The Longshore Act provides that no compensation shall be payable if the injury “was occasioned solely by the intoxication of the employee” [33 U.S.C.S. § 903(c), emphasis added]. The Ninth Circuit Court of Appeals recently denied review of a Benefits Review Board decision that denied benefits to a longshore worker who, prior to and during his work day, consumed a substantial amount of alcohol, decided to relieve himself over the bull rail of his employer’s facility and, while doing so, fell over the rail onto a concrete and steel ledge approximately six feet below, sustaining injuries [Schwirse v. Director, Office of Workers’ Comp. Progs., 2013 U.S. App. LEXIS 15283 (9th Cir., July 26, 2013)]. The Ninth Circuit discounted the worker’s argument that his injuries were not “solely” caused by his intoxication, that they were caused, at least in substantial part, by the hard surface onto which he fell.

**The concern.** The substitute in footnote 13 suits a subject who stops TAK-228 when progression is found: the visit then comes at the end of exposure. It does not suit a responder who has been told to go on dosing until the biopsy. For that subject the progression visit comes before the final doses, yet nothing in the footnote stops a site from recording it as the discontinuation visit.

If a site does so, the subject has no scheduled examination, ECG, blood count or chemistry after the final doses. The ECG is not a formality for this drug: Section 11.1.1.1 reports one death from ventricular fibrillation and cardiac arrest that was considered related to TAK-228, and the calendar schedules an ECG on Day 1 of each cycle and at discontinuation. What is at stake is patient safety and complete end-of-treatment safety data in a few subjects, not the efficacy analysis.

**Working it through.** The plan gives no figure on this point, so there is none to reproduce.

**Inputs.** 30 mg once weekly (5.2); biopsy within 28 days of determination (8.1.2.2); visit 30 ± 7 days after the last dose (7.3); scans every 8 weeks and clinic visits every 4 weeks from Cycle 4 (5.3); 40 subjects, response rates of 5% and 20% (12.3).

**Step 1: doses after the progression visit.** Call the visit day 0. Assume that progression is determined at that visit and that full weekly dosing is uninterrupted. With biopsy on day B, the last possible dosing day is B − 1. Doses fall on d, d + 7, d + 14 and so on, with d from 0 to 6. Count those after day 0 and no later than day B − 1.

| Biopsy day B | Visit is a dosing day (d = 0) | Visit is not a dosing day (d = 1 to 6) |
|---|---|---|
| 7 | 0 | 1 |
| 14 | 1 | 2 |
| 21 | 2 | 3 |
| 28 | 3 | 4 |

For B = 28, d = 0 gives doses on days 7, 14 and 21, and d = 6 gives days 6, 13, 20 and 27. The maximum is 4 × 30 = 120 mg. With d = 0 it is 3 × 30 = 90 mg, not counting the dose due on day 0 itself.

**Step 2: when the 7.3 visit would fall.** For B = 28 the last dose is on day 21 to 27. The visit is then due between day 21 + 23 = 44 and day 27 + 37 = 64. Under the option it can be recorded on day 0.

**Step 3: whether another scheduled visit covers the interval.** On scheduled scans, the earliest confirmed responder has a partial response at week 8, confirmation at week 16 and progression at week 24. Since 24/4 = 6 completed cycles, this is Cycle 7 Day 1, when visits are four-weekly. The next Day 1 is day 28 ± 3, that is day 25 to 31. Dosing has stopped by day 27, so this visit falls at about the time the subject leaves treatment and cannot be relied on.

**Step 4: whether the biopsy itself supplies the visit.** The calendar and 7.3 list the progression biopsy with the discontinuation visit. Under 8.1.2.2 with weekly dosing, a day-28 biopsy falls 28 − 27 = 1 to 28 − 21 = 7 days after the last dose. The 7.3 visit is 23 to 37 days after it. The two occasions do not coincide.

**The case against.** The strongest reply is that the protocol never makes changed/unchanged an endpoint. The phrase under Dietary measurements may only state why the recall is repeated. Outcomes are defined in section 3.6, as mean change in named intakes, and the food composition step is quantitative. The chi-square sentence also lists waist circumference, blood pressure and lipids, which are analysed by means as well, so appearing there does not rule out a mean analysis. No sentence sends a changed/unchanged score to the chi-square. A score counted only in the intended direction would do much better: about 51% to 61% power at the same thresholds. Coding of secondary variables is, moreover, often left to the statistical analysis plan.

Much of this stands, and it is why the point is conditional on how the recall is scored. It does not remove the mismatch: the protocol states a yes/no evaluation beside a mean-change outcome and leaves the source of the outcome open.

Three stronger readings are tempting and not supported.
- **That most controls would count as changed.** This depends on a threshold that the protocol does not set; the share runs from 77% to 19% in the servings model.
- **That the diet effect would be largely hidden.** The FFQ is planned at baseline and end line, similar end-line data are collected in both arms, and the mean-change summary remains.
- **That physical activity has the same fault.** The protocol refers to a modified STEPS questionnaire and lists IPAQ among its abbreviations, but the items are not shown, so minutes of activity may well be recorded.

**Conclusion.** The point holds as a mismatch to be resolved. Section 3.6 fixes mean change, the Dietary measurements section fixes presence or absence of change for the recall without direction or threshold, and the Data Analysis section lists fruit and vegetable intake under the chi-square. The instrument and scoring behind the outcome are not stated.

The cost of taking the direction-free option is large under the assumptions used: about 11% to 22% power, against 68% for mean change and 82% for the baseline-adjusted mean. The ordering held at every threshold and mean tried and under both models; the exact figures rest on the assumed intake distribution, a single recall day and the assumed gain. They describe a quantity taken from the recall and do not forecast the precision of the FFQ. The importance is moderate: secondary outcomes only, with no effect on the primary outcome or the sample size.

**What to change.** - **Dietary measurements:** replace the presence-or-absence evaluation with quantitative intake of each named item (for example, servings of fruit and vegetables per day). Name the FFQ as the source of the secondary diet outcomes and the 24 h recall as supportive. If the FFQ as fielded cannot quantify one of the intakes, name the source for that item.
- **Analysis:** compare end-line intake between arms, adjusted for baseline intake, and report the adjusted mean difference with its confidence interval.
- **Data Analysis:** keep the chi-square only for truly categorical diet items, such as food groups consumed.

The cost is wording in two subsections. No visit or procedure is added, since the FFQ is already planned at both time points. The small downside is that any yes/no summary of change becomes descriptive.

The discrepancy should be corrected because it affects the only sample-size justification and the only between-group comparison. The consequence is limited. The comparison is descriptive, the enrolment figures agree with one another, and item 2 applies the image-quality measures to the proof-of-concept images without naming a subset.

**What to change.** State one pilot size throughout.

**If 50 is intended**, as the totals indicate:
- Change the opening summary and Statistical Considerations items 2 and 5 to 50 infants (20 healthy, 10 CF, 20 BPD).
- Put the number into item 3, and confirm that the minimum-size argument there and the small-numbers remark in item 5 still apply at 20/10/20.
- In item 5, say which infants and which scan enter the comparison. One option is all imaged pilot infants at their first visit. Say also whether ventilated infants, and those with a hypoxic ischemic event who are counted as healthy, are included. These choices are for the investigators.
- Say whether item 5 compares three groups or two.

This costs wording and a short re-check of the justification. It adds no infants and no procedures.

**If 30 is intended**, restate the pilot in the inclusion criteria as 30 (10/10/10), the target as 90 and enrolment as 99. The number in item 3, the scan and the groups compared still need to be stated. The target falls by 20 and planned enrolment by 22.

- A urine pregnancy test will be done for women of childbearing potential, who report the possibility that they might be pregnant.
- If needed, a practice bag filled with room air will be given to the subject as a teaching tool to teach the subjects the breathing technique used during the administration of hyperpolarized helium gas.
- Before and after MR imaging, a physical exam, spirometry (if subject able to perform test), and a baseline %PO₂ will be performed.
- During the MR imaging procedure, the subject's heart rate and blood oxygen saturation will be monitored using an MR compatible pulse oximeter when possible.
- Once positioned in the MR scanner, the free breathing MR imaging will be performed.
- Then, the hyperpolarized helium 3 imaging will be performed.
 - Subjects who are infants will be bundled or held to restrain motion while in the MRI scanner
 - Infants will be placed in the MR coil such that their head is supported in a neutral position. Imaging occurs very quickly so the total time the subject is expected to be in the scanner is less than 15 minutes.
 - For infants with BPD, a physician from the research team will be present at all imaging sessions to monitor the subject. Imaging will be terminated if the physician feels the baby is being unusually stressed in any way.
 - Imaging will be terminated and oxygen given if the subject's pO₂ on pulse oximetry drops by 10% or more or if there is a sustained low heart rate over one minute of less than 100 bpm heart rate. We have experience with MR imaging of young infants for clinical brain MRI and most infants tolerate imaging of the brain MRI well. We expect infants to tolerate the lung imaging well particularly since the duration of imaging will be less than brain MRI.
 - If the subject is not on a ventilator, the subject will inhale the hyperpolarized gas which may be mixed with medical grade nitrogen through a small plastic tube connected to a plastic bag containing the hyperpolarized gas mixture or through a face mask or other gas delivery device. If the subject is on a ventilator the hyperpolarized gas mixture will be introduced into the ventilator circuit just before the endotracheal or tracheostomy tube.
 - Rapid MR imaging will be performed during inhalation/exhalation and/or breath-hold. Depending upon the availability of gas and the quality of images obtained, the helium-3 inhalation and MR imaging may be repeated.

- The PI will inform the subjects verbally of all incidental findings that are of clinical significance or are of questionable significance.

Following the incident, the worker was transported to a hospital where tests revealed he had a blood alcohol level of .25 (more than three times the legal limit for operating a motor vehicle). He also tested positive for cannabis ingestion. The Ninth Circuit agreed that “occasioned solely by” intoxication meant that the “legal cause” of the injury was intoxication, regardless of the surface material of the landing on which the intoxicated person fell [see Larson’s Workers’ Compensation Law, § 36.03].